That is why i’m asking you to combine interviews with other research methods. You could use your interview findings as a way to form a hypothesis, but none of this is valid unless you triangulate your research and collect data in some other way that confirms your hypothesis.
This leads me to another common pitfall in analysing your data.
The texas sharpshooter fallacy
The texas sharpshooter fallacy is an informal term for the incorrect analysis of research data. The story of the Texas Sharpshooter is about a man who took his rifle and started emptying his gun aiming randomly at the side of his wooden barn. He painted red targets around clusters of bullet holes. The Texan showed the side of the barn to everyone in the region and they called him The Best Sharpshooter in Texas.
The things here is that the targets, which is our hypothesis, got defined at a later point, after the gun was emptied randomly. Any spot where qualitative insights are close to each other, can be misinterpreted as a behavioural pattern for our target group. What if we were to paint the targets first, and fire again? Would we be able to get the shots still as close together as randomly emptying our gun? We simply don’t know!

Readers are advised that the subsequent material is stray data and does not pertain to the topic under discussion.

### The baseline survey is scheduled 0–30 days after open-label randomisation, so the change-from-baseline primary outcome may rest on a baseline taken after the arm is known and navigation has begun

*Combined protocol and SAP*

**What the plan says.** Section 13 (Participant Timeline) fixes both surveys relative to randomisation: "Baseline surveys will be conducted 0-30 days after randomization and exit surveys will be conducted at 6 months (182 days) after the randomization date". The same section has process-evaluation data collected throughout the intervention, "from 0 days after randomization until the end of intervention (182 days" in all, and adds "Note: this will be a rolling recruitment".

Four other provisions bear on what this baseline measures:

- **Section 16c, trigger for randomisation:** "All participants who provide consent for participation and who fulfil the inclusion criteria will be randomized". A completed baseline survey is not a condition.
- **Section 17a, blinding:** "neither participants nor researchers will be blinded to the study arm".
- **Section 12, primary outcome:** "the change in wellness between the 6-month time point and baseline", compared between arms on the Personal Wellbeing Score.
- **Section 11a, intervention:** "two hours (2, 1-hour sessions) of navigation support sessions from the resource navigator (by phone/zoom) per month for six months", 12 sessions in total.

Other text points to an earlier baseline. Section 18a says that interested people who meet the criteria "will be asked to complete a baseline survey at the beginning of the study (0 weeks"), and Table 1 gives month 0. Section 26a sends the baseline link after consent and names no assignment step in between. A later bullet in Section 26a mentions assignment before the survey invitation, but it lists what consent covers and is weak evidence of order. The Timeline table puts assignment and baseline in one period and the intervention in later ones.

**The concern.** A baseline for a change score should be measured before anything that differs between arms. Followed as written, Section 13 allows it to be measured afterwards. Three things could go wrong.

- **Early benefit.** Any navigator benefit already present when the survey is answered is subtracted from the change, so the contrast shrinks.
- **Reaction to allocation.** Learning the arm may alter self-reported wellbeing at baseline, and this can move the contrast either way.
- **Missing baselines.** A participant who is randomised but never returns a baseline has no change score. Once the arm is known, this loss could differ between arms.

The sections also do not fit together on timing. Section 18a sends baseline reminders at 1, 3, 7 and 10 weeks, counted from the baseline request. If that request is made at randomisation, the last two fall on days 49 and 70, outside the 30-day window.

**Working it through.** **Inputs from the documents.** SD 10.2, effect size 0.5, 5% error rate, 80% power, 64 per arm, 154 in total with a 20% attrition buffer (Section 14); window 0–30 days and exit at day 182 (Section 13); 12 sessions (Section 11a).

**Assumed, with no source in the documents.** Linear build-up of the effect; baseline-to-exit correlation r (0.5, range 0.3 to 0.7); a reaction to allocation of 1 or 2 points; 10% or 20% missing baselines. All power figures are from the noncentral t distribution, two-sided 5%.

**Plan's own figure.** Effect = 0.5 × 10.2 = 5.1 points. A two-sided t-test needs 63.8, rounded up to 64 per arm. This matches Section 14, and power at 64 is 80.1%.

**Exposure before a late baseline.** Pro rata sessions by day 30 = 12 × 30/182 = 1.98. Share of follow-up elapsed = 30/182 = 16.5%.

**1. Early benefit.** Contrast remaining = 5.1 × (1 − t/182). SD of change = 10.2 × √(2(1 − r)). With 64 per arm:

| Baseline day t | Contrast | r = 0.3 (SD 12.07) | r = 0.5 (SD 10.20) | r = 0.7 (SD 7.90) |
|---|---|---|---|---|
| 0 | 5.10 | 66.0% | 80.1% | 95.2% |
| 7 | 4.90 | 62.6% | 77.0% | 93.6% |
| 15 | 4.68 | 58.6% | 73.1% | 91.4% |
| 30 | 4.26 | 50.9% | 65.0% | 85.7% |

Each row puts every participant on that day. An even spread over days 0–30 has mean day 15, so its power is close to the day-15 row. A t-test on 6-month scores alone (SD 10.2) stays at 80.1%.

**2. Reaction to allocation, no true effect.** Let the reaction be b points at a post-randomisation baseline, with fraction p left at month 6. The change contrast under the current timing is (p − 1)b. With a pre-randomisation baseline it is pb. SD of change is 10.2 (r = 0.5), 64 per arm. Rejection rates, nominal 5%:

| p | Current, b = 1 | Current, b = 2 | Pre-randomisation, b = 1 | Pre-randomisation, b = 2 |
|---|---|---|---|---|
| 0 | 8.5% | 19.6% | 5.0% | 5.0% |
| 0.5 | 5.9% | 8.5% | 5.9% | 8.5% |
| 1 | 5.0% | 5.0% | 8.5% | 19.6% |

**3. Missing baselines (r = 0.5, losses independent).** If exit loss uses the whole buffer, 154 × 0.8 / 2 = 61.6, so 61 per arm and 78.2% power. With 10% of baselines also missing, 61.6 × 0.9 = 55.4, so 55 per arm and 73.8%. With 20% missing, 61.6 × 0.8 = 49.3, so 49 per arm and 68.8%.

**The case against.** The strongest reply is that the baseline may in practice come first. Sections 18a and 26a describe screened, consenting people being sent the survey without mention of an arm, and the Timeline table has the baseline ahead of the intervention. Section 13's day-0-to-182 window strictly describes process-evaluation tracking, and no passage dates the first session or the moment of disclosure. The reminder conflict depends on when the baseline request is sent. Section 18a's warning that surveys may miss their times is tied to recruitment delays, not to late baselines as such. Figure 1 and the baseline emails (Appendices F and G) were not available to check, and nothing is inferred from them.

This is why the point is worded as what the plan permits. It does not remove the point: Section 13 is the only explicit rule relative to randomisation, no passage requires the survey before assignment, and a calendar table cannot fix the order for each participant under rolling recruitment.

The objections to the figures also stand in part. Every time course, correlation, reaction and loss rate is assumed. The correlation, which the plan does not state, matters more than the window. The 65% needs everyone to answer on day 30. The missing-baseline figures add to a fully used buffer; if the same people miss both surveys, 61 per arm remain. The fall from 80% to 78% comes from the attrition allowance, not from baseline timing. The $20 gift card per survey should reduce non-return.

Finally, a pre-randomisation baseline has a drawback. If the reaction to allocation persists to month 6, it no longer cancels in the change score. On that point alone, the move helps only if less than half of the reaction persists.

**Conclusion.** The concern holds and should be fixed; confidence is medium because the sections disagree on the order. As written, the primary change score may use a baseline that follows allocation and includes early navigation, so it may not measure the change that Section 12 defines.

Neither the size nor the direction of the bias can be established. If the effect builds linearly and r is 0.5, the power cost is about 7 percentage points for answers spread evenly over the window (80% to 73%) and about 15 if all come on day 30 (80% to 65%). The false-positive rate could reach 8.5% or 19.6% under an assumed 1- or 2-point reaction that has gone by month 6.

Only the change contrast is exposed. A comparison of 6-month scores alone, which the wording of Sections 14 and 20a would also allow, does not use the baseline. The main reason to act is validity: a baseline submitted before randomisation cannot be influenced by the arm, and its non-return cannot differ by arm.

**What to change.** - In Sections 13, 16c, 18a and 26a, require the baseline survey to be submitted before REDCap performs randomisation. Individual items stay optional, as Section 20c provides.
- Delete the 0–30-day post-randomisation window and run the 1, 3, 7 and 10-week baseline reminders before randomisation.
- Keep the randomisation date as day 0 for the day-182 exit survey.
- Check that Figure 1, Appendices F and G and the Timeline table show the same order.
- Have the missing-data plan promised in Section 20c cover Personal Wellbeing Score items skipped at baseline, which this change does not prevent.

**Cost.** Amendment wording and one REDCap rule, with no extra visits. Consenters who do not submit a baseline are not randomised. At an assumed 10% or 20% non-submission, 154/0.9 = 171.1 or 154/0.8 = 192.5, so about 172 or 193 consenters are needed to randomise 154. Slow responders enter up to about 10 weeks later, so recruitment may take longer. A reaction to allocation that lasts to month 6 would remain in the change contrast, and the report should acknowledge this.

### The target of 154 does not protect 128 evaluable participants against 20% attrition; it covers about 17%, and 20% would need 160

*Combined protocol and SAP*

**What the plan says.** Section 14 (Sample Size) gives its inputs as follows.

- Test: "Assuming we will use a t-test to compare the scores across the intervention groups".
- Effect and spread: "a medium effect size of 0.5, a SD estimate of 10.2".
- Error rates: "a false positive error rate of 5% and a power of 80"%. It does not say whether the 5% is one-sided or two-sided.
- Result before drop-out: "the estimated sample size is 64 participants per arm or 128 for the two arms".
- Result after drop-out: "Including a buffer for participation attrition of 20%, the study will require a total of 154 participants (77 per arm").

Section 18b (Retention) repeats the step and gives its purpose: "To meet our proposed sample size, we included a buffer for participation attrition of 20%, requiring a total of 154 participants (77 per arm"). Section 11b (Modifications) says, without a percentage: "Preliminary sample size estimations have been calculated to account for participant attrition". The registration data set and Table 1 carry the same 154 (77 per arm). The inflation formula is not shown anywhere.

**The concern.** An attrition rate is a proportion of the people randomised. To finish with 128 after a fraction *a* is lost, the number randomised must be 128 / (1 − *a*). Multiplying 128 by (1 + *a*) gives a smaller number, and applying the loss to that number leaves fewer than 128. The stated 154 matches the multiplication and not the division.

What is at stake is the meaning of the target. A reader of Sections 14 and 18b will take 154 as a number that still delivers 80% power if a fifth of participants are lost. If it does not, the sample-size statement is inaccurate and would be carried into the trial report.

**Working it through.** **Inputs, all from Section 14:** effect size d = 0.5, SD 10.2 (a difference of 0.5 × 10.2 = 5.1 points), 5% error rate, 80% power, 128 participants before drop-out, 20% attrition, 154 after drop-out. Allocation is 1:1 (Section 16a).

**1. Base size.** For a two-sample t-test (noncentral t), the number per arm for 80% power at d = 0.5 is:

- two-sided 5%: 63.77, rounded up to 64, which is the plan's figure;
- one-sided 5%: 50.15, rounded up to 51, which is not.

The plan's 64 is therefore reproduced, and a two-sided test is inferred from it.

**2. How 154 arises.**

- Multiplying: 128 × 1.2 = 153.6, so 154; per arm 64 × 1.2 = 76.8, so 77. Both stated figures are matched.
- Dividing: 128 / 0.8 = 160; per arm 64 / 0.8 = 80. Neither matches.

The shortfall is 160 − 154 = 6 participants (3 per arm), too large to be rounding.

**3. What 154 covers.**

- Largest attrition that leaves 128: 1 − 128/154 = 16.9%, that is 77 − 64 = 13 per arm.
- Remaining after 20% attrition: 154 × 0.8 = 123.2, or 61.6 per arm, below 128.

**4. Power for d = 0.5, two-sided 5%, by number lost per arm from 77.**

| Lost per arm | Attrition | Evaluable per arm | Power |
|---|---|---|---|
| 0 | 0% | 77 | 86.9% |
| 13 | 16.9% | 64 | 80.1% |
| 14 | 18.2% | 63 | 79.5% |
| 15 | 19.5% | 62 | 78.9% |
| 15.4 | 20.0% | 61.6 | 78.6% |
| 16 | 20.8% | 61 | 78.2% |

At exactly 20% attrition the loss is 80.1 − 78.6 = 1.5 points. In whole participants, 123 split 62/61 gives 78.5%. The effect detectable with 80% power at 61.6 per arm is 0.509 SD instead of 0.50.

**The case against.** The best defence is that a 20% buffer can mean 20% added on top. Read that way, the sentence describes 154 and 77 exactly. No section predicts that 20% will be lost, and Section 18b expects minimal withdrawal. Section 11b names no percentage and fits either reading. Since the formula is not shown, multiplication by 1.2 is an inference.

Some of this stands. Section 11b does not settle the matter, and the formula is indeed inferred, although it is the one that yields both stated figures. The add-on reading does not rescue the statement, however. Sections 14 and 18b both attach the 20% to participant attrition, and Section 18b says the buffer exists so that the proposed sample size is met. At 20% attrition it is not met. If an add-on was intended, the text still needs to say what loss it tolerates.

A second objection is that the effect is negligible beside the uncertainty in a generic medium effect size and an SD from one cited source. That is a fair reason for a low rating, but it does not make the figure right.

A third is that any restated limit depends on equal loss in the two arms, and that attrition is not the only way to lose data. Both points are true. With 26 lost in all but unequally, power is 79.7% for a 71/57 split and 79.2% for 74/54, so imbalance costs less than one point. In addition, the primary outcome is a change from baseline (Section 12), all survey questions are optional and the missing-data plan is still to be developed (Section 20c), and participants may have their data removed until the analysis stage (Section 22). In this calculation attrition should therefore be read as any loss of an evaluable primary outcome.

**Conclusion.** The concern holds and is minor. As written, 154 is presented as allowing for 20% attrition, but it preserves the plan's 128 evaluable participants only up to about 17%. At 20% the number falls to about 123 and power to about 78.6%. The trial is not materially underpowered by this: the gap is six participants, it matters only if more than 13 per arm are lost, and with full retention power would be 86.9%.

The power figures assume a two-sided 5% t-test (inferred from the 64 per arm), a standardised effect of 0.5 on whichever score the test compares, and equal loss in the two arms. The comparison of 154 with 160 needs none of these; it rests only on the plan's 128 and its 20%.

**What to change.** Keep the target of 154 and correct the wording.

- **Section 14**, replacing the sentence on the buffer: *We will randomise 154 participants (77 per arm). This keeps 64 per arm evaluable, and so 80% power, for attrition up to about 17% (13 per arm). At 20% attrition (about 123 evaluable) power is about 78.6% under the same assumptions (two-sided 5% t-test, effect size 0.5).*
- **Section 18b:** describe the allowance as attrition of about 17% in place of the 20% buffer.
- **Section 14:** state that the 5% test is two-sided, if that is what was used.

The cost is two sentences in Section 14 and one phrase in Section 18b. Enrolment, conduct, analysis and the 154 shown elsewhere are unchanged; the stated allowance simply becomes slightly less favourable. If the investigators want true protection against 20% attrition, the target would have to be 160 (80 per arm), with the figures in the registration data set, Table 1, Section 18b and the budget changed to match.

The solution is to triangulate. Use what we already know through rounds of research to form a hypothesis about our users. Use this hypothesis and try to confirm it through other research methods. Examples could be probes, shadowing, workshops, service safaris. The possibilities are endless. Prototyping your first ideas based on your earlier research and testing those is also testing your hypothesis. Be true to yourself and be ready to throw your prototype in the trashcan!
For inspiration in research methods there are lots of resources:
- This Is Service Design Thinking
- IDEO design toolkit, IDEO
- Just Enough Research, Erika Hall. Great book for design researchers of all levels.
- Many others…
What I am trying to make you realise that the first round of research is never enough for you to understand the humans you are designing for. they are influenced by daily triggers coming from all sorts of directions. Frequent research with different methods allow us to ensure that the insights we get are valid. Taking basic steps in the setup of your research allow you to reduce common made mistakes. On the other hand, do not try to build up a perfect academic approach to research. As designers we usually don’t have a lot of time and budget to be really invested in loads of research. This is why I find it extra important to be motivated in validating your research as much as we can. This way we make the best use of our limited time, allowing us to build better products.
Thanks so much for reading my first article. If there is any feedback, ideas or rants you would like to share, please do! This way we can learn from each other. Have a nice day.